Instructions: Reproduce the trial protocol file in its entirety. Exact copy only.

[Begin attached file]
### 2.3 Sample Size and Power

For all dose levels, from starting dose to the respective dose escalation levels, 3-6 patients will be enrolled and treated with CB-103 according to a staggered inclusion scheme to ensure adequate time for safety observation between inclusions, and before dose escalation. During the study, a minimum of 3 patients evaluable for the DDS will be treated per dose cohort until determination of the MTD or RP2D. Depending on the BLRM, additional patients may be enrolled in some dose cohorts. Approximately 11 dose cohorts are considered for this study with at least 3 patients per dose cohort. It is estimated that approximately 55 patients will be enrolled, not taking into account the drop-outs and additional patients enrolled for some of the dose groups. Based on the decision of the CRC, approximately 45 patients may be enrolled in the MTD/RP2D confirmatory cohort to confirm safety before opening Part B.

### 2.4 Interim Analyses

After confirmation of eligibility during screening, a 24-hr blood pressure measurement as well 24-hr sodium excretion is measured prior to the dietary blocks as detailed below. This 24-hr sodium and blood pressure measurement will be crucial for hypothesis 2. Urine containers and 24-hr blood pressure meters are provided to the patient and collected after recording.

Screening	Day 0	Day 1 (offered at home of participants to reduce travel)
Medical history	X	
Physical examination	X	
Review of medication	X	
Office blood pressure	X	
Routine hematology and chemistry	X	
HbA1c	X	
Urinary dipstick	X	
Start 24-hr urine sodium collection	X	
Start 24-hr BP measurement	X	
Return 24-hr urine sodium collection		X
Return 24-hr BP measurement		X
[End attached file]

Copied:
### 2.3 Sample Size and Power

For all dose levels, from starting dose to the respective dose escalation levels, 3-6 patients will be enrolled and treated with CB-103 according to a staggered inclusion scheme to ensure adequate time for safety observation between inclusions, and before dose escalation. During the study, a minimum of 3 patients evaluable for the DDS will be treated per dose cohort until determination of the MTD or RP2D. Depending on the BLRM, additional patients may be enrolled in some dose cohorts. Approximately 11 dose cohorts are considered for this study with at least 3 patients per dose cohort. It is estimated that approximately 55 patients will be enrolled, not taking into account the drop-outs and additional patients enrolled for some of the dose groups. Based on the decision of the CRC, approximately 45 patients may be enrolled in the MTD/RP2D confirmatory cohort to confirm safety before opening Part B.

### 2.4 Interim Analyses

After confirmation of eligibility during screening, a 24-hr blood pressure measurement as well 24-hr sodium excretion is measured prior to the dietary blocks as detailed below. This 24-hr sodium and blood pressure measurement will be crucial for hypothesis 2. Urine containers and 24-hr blood pressure meters are provided to the patient and collected after recording.

Screening	Day 0	Day 1 (offered at home of participants to reduce travel)
Medical history	X	
Physical examination	X	
Review of medication	X	
Office blood pressure	X	
Routine hematology and chemistry	X	
HbA1c	X	
Urinary dipstick	X	
Start 24-hr urine sodium collection	X	
Start 24-hr BP measurement	X	
Return 24-hr urine sodium collection		X
Return 24-hr BP measurement		X